A global guide to public displays of affection
A pile of overlapping umbrellas sits open on the park bench, their rainbow of colours shining in the bright sun. Suddenly an umbrella falls. Two heads pop up, blushing, and the umbrellas close ranks again. This is young love, Sri Lankan style.
Like couples staying in hostels, young people living with their parents don't have many places to go when they're feeling amorous.
Hand holding, smooching and cuddling on the street in the Western world practically goes unnoticed. But the rules surrounding public displays of affection in other countries can be far stricter and, sometimes, even more relaxed than at home. When travelling, you'll want to be aware of both the laws and the unwritten rules. You neither want to get arrested nor cause offence to the people whose country you're visiting.
Latin America seems to be the most pro-PDA region of the world. Couples passionately neck on park benches, while sharing a chair in coffee shops, and standing in bus stop lines. Big cities in Peru, Argentina, Brazil and Mexico are much more relaxed than smaller towns.
In Europe, you'll find al fresco expressions of amore more common than in Canada, especially in countries with romance languages like Italy. Things tend to get more conservative as you fly east from Europe.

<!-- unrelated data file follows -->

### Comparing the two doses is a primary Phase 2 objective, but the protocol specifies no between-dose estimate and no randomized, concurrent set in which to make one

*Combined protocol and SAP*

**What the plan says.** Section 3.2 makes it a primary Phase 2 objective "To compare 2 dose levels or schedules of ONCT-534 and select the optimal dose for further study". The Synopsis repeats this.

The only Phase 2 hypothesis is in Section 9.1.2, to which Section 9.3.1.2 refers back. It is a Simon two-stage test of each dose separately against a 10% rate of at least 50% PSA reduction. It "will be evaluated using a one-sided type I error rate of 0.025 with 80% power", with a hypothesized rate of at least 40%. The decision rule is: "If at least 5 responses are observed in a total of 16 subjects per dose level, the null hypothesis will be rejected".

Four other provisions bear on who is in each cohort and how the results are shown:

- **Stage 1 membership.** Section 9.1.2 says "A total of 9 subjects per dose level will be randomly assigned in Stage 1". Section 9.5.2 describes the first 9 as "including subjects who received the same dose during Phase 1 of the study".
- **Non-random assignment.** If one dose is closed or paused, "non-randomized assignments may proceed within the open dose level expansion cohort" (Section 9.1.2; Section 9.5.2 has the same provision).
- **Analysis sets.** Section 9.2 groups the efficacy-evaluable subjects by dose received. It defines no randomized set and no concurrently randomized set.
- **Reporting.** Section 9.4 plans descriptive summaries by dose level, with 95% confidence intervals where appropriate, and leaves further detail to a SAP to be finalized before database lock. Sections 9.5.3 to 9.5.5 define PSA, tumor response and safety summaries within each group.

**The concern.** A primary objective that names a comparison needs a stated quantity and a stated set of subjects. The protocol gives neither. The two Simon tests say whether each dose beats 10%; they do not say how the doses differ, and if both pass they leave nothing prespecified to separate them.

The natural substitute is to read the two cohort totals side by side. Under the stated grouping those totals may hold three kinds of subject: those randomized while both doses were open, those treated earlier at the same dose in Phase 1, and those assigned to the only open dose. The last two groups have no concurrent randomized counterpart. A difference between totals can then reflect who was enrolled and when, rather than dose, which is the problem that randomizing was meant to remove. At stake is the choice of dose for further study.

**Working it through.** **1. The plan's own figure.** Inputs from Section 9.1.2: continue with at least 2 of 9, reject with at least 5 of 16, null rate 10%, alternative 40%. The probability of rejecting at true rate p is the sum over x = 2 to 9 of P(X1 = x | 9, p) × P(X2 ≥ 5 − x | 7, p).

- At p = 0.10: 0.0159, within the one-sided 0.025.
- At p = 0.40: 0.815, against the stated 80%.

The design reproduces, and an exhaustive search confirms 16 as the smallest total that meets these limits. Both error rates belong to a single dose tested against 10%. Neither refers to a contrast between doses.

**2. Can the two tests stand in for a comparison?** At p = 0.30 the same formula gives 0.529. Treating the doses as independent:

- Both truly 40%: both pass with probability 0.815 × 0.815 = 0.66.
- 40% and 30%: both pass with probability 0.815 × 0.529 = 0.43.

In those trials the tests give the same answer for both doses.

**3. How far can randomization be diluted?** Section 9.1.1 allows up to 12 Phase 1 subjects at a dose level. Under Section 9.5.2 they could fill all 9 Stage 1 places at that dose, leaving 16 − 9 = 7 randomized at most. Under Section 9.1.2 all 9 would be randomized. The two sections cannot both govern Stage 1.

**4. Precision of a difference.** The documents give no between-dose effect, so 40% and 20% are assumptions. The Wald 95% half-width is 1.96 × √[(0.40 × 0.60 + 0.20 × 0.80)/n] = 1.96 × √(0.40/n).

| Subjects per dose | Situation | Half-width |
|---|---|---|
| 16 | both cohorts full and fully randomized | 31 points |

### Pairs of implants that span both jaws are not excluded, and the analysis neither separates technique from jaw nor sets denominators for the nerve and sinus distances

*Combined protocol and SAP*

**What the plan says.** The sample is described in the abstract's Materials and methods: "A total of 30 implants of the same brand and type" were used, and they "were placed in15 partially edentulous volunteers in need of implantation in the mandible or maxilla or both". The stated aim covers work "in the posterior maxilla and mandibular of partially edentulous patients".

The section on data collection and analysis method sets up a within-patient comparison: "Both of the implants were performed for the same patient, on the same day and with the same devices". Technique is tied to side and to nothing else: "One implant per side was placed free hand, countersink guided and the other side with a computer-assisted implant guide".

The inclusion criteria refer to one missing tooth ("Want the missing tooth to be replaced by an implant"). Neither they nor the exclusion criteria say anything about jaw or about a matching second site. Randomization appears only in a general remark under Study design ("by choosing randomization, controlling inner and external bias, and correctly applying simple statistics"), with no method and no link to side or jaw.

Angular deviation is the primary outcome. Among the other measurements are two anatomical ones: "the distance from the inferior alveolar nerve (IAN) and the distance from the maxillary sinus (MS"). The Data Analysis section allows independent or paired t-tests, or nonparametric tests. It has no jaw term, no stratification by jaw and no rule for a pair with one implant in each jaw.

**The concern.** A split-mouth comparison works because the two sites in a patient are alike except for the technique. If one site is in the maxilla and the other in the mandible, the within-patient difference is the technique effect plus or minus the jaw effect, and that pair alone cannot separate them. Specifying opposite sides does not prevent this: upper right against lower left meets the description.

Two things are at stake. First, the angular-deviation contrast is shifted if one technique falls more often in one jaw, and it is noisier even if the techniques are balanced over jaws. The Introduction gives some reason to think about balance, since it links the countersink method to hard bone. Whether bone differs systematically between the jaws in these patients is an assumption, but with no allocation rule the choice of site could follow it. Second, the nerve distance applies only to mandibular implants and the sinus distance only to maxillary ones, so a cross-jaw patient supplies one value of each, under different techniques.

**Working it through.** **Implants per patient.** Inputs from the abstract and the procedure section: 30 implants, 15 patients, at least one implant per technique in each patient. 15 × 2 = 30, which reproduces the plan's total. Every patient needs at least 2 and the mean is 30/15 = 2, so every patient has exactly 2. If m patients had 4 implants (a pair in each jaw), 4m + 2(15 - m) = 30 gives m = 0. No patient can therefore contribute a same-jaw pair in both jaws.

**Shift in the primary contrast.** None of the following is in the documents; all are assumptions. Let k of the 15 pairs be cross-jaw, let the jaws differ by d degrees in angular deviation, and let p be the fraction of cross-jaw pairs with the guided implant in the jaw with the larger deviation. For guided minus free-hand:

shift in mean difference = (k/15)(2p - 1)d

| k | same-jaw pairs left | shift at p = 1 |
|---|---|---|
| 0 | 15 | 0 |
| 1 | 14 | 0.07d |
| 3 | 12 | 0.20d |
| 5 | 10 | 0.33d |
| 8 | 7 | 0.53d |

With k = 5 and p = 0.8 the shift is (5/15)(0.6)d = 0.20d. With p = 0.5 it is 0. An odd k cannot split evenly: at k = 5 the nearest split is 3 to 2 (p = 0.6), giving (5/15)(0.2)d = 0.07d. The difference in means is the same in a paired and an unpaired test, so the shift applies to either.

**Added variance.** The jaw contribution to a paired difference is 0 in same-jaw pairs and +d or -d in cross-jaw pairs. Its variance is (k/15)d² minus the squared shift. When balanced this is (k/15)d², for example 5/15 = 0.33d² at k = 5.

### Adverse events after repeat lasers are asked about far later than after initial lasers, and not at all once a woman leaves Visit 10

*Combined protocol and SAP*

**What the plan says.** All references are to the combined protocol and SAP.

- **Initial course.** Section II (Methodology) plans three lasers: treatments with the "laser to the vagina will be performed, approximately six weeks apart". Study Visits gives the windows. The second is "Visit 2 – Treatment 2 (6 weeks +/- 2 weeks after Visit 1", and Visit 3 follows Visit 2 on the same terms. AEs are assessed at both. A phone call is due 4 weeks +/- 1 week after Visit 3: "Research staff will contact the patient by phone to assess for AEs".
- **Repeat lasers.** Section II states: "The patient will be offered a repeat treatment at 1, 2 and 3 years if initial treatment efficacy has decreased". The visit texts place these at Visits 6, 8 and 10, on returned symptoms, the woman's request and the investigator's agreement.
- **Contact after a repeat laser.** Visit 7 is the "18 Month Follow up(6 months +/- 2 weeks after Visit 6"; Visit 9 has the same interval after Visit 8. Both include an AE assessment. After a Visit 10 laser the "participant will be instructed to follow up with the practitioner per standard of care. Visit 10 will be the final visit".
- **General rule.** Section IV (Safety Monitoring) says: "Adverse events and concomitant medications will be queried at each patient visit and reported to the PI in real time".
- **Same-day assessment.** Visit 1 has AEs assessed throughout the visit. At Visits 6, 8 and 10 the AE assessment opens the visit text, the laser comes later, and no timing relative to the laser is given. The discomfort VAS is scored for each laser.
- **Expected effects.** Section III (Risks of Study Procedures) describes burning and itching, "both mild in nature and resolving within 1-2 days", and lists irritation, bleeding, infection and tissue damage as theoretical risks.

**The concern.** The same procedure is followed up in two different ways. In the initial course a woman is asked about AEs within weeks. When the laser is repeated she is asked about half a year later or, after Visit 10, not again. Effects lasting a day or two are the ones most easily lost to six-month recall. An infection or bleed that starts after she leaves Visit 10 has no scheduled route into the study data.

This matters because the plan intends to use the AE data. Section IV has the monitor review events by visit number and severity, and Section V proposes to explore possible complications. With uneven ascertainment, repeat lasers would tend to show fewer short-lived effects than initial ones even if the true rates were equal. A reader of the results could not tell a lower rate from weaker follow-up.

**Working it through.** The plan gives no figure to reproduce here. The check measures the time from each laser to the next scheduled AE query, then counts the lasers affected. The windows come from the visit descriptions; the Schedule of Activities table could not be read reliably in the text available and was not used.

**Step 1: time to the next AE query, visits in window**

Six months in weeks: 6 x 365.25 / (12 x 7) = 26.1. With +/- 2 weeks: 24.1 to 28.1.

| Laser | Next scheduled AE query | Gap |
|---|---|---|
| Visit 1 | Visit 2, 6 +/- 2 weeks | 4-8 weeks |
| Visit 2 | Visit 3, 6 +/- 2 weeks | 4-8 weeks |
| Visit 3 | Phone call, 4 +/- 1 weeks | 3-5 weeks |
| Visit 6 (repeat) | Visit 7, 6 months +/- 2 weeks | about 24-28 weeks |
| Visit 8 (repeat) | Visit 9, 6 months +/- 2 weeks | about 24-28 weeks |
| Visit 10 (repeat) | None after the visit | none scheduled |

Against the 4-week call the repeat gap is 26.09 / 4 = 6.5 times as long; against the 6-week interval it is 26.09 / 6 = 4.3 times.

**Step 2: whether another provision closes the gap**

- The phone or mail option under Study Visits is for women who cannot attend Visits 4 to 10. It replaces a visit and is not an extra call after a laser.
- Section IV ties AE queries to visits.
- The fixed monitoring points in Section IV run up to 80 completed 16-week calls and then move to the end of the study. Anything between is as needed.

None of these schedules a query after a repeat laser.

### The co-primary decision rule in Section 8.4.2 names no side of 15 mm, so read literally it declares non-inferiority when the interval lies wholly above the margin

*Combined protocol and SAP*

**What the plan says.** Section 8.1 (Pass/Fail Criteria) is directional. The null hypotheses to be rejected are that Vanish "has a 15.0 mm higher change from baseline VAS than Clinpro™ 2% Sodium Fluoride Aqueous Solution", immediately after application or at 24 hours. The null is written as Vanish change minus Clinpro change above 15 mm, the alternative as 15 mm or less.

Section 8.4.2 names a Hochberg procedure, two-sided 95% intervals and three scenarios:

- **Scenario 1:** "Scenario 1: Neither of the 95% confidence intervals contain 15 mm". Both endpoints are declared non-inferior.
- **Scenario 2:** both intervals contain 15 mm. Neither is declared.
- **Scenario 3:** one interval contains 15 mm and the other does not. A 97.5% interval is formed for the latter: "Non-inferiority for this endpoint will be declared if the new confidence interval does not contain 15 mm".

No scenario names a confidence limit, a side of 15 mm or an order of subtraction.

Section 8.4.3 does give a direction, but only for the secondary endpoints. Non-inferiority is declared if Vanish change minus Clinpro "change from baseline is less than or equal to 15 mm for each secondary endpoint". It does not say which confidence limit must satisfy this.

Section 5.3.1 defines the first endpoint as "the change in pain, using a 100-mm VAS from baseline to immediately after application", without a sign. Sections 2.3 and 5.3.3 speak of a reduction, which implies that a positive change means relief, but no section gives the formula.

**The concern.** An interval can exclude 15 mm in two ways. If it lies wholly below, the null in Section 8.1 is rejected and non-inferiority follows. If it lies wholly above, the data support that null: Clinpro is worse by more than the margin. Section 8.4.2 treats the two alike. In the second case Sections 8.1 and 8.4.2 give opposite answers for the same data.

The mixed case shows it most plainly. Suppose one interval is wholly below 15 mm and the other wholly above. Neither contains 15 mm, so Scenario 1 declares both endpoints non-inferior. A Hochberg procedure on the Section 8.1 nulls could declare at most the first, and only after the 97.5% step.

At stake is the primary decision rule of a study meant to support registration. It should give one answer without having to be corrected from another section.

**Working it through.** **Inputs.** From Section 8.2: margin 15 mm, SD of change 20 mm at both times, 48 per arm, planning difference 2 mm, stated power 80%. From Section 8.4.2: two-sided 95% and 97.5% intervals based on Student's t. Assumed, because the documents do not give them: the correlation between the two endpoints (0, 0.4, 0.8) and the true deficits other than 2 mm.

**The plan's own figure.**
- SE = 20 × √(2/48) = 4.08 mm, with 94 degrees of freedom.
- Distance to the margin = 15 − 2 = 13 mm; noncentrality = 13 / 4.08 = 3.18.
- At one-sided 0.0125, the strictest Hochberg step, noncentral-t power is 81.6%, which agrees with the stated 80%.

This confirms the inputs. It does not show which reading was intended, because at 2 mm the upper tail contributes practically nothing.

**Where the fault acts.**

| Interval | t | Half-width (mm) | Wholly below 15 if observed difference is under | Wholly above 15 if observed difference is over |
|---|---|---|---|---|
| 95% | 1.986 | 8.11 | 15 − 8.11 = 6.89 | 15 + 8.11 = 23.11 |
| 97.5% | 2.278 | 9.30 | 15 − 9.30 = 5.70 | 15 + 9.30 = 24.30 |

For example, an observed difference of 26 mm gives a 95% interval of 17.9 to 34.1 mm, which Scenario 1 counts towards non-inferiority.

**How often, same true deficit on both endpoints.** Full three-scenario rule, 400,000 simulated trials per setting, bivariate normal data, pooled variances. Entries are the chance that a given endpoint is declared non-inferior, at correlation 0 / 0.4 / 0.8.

You won't see a lot of romantic PDA in the Middle East and Africa. You will, however, see same-sex friends holding hands and walking arm in arm. Hello kisses, even between men, are also very common. You'll offend if you try this with your girlfriend or boyfriend, though. In Egypt, PDA is even cause for arrest.
You can usually judge a country's conservatism by how people dress. In Buddhist Southeast Asia, a polite traveller will copy local people and make sure they're covered from shoulder to knee. This modesty is echoed in the love department. Public kissing, canoodling and even hand holding are frowned upon.
How you dress is a more popular expression of affection in many parts of Asia. In countries like China, Korea and Taiwan, a young couple will show their love by dressing alike. The more detail and effort they've put into their outfits, the stronger their love (or the more they feel the need to prove it). In Korea, a man will also show his love for his partner by carrying her purse for her.
Wherever you're travelling, if you have doubts about local customs, keep your affections hidden from public view. A Sri Lankan umbrella shield might be a bit extreme, but it's better than offending your hosts.
Story illustrations by Alice Clair